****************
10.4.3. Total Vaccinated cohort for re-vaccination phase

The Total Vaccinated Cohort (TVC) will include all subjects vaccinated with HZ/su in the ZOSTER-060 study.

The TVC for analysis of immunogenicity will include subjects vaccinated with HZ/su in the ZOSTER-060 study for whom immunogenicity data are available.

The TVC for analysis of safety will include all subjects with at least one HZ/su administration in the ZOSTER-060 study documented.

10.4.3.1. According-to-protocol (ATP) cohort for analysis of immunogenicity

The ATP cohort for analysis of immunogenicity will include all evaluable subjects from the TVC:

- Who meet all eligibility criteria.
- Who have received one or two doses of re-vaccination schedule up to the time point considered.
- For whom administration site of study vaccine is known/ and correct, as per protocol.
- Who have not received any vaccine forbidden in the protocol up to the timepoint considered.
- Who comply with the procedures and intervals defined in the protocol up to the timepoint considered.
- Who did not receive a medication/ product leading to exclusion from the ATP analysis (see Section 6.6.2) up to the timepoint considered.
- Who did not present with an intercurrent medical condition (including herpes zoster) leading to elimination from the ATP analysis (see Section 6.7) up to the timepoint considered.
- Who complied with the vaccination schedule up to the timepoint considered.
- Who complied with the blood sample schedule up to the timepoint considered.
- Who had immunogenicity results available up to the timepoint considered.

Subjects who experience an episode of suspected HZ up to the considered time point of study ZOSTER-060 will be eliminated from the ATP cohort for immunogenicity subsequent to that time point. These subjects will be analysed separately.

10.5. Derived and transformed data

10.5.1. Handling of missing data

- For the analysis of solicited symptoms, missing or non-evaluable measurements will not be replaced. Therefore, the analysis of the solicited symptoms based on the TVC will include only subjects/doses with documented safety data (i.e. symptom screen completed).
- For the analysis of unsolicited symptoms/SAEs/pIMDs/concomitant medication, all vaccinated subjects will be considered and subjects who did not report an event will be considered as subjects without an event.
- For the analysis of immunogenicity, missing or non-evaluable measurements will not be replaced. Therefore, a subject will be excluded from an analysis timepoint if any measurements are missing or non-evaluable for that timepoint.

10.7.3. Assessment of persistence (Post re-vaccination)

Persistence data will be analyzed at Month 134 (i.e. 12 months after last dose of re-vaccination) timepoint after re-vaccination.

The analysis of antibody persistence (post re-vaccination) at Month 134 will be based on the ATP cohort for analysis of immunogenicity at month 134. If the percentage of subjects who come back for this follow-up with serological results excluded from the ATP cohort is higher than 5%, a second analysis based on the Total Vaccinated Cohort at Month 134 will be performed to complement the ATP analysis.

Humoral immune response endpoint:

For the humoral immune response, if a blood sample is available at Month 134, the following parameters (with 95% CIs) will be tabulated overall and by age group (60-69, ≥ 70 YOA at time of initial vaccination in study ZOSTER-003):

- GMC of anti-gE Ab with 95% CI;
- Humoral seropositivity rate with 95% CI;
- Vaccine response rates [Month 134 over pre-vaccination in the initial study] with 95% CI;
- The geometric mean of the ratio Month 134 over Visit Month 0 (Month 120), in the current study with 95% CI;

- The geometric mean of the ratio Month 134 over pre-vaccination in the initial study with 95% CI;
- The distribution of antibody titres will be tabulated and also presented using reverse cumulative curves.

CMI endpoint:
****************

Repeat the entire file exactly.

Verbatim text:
10.4.3. Total Vaccinated cohort for re-vaccination phase

The Total Vaccinated Cohort (TVC) will include all subjects vaccinated with HZ/su in the ZOSTER-060 study.

The TVC for analysis of immunogenicity will include subjects vaccinated with HZ/su in the ZOSTER-060 study for whom immunogenicity data are available.

The TVC for analysis of safety will include all subjects with at least one HZ/su administration in the ZOSTER-060 study documented.

10.4.3.1. According-to-protocol (ATP) cohort for analysis of immunogenicity

The ATP cohort for analysis of immunogenicity will include all evaluable subjects from the TVC:

- Who meet all eligibility criteria.
- Who have received one or two doses of re-vaccination schedule up to the time point considered.
- For whom administration site of study vaccine is known/ and correct, as per protocol.
- Who have not received any vaccine forbidden in the protocol up to the timepoint considered.
- Who comply with the procedures and intervals defined in the protocol up to the timepoint considered.
- Who did not receive a medication/ product leading to exclusion from the ATP analysis (see Section 6.6.2) up to the timepoint considered.
- Who did not present with an intercurrent medical condition (including herpes zoster) leading to elimination from the ATP analysis (see Section 6.7) up to the timepoint considered.
- Who complied with the vaccination schedule up to the timepoint considered.
- Who complied with the blood sample schedule up to the timepoint considered.
- Who had immunogenicity results available up to the timepoint considered.

Subjects who experience an episode of suspected HZ up to the considered time point of study ZOSTER-060 will be eliminated from the ATP cohort for immunogenicity subsequent to that time point. These subjects will be analysed separately.

10.5. Derived and transformed data

10.5.1. Handling of missing data

- For the analysis of solicited symptoms, missing or non-evaluable measurements will not be replaced. Therefore, the analysis of the solicited symptoms based on the TVC will include only subjects/doses with documented safety data (i.e. symptom screen completed).
- For the analysis of unsolicited symptoms/SAEs/pIMDs/concomitant medication, all vaccinated subjects will be considered and subjects who did not report an event will be considered as subjects without an event.
- For the analysis of immunogenicity, missing or non-evaluable measurements will not be replaced. Therefore, a subject will be excluded from an analysis timepoint if any measurements are missing or non-evaluable for that timepoint.

10.7.3. Assessment of persistence (Post re-vaccination)

Persistence data will be analyzed at Month 134 (i.e. 12 months after last dose of re-vaccination) timepoint after re-vaccination.

The analysis of antibody persistence (post re-vaccination) at Month 134 will be based on the ATP cohort for analysis of immunogenicity at month 134. If the percentage of subjects who come back for this follow-up with serological results excluded from the ATP cohort is higher than 5%, a second analysis based on the Total Vaccinated Cohort at Month 134 will be performed to complement the ATP analysis.

Humoral immune response endpoint:

For the humoral immune response, if a blood sample is available at Month 134, the following parameters (with 95% CIs) will be tabulated overall and by age group (60-69, ≥ 70 YOA at time of initial vaccination in study ZOSTER-003):

- GMC of anti-gE Ab with 95% CI;
- Humoral seropositivity rate with 95% CI;
- Vaccine response rates [Month 134 over pre-vaccination in the initial study] with 95% CI;
- The geometric mean of the ratio Month 134 over Visit Month 0 (Month 120), in the current study with 95% CI;

- The geometric mean of the ratio Month 134 over pre-vaccination in the initial study with 95% CI;
- The distribution of antibody titres will be tabulated and also presented using reverse cumulative curves.

CMI endpoint: